In the United States, as everyone knows, there is no such preciosity visible. Dèpôt became depot immediately it entered the language, and the same rapid naturalization has overtaken employè, matinèe, dèbutante, negligèe, tête-á-tête, exposè, rèsumè, hofbräu, and scores of other loan-words. Cafè is seldom seen with its accent, nor is senor or divorcèe or attachè. In fact, says a recent critic, “the omission of the diacritic is universal. Even the English press of French New Orleans ignores it.” This critic lists some rather amazing barbarisms, among them standchen for ständchen in Littell’s Living Age, outre for outrè in Judge, and Poincaire, Poincare and Poinciarre for Poincarè in an unnamed newspaper. He gives an amusing account of the struggles of American newspapers with thè dansant. He says:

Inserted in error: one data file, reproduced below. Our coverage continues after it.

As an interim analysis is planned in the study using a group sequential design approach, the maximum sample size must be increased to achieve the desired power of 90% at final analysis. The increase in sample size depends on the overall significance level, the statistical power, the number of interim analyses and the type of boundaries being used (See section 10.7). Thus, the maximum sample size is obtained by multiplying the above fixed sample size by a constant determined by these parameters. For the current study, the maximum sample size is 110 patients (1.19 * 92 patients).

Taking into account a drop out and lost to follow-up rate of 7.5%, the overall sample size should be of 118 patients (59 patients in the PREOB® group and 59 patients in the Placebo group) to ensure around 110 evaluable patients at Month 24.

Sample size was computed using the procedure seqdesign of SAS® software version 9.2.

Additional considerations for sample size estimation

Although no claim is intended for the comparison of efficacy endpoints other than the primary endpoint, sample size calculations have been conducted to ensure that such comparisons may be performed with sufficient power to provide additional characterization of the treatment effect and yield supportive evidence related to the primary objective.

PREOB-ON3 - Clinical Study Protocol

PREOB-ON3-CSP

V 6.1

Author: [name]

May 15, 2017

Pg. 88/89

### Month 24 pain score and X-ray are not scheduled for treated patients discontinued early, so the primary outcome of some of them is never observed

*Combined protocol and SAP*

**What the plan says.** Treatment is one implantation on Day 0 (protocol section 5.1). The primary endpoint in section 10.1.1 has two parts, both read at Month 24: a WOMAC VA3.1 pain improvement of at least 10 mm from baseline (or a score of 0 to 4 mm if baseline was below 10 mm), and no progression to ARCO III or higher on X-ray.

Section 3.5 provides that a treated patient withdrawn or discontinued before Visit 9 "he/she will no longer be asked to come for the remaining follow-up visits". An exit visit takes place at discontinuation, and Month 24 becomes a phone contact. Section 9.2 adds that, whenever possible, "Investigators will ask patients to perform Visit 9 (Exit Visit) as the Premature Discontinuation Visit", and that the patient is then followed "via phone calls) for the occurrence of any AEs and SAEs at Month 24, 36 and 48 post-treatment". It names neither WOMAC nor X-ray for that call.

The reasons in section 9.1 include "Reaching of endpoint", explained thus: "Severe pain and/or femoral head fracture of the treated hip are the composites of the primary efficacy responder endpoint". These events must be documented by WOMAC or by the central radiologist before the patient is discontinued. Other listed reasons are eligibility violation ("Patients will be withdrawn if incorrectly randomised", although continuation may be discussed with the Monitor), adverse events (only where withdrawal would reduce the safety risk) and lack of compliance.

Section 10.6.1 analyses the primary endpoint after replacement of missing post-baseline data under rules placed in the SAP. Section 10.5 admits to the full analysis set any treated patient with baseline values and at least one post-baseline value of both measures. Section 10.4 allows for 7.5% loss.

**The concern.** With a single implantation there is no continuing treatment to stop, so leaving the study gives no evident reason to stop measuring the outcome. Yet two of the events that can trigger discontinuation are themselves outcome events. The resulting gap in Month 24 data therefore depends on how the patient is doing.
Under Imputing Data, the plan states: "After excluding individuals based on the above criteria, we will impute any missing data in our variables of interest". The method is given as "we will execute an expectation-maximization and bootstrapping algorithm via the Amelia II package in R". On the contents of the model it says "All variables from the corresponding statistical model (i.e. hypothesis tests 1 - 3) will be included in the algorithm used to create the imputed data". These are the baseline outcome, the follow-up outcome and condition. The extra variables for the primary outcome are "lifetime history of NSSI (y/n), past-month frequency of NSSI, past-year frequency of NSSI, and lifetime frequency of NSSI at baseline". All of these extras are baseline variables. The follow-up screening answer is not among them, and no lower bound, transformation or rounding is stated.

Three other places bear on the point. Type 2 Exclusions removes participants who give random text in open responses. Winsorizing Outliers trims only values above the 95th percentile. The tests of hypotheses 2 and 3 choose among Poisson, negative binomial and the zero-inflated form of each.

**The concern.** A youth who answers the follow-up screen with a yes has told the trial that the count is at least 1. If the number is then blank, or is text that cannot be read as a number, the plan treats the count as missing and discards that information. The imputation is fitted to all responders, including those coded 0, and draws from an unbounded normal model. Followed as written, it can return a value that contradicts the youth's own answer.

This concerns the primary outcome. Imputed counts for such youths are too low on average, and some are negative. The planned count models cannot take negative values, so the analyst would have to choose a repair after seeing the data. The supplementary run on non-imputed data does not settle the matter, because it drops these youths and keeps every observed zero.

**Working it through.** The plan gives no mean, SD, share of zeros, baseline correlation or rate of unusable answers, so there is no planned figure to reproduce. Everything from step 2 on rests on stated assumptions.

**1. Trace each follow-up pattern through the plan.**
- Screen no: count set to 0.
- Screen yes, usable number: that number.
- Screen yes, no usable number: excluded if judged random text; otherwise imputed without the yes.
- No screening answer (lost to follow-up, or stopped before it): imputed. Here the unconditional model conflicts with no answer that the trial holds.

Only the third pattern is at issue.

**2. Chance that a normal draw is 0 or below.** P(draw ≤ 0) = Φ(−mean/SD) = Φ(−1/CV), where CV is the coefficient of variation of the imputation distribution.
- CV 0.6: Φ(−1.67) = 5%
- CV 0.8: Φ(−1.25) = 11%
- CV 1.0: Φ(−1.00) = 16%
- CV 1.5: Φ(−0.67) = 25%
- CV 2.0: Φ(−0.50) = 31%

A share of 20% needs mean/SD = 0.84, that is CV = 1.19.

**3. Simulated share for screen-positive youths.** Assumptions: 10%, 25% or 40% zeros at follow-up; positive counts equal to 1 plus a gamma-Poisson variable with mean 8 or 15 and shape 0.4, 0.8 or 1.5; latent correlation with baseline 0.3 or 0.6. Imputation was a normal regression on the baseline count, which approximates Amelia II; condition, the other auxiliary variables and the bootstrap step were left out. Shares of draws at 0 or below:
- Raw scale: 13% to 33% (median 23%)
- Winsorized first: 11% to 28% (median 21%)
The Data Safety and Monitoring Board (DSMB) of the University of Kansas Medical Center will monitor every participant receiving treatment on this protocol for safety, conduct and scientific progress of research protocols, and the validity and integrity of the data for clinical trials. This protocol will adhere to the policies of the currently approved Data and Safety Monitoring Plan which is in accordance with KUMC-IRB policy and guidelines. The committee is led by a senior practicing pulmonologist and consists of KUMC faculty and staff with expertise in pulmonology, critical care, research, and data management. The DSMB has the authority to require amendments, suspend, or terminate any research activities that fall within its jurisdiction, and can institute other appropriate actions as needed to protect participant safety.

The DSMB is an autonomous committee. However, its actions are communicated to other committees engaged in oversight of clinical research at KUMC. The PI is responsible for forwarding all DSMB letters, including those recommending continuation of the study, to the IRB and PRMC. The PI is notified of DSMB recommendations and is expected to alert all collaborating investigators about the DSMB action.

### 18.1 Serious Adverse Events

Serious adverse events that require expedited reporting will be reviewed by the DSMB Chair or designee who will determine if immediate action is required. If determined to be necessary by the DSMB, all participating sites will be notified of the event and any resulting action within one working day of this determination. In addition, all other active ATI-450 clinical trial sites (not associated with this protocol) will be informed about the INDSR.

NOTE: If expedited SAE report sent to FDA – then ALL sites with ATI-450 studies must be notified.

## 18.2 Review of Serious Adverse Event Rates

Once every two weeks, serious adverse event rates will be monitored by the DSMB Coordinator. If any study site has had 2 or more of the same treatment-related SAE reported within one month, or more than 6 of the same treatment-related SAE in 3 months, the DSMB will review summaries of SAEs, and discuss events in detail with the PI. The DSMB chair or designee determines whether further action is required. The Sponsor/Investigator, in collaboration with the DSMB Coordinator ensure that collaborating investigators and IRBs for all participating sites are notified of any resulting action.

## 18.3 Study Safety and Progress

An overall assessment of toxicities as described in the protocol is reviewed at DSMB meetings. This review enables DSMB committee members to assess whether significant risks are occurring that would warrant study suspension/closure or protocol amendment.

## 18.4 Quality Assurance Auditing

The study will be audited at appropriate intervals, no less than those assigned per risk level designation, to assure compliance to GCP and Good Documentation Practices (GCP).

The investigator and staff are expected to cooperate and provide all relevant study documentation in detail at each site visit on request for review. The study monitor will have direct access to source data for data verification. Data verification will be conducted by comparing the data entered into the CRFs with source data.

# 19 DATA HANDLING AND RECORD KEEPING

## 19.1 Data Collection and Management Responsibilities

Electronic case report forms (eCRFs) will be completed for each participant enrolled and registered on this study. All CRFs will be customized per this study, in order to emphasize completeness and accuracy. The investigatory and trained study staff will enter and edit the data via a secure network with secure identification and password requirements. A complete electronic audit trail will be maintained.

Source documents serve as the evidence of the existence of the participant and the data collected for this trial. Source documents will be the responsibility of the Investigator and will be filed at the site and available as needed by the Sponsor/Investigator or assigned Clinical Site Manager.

• Put this through the hopper of the typesetting machine, and it comes forth, “the the dansant”—which even Oshkosh finds intolerable. The thing was, however, often attempted when thes dansants came into fashion, and with various results. Generally the proof-reader eliminates one of the the’s, making dansant a quasi-noun, and to this day one reads of people giving or attending dansants. Latterly the public taste seems to favor dansante, which doubtless has a Frenchier appearance, provided you are sufficiently ignorant of the Gallic tongue. Two other solutions of the difficulty may be noted:
  • Among those present at the “the dansant”;
  • Among those present at the the-dansant;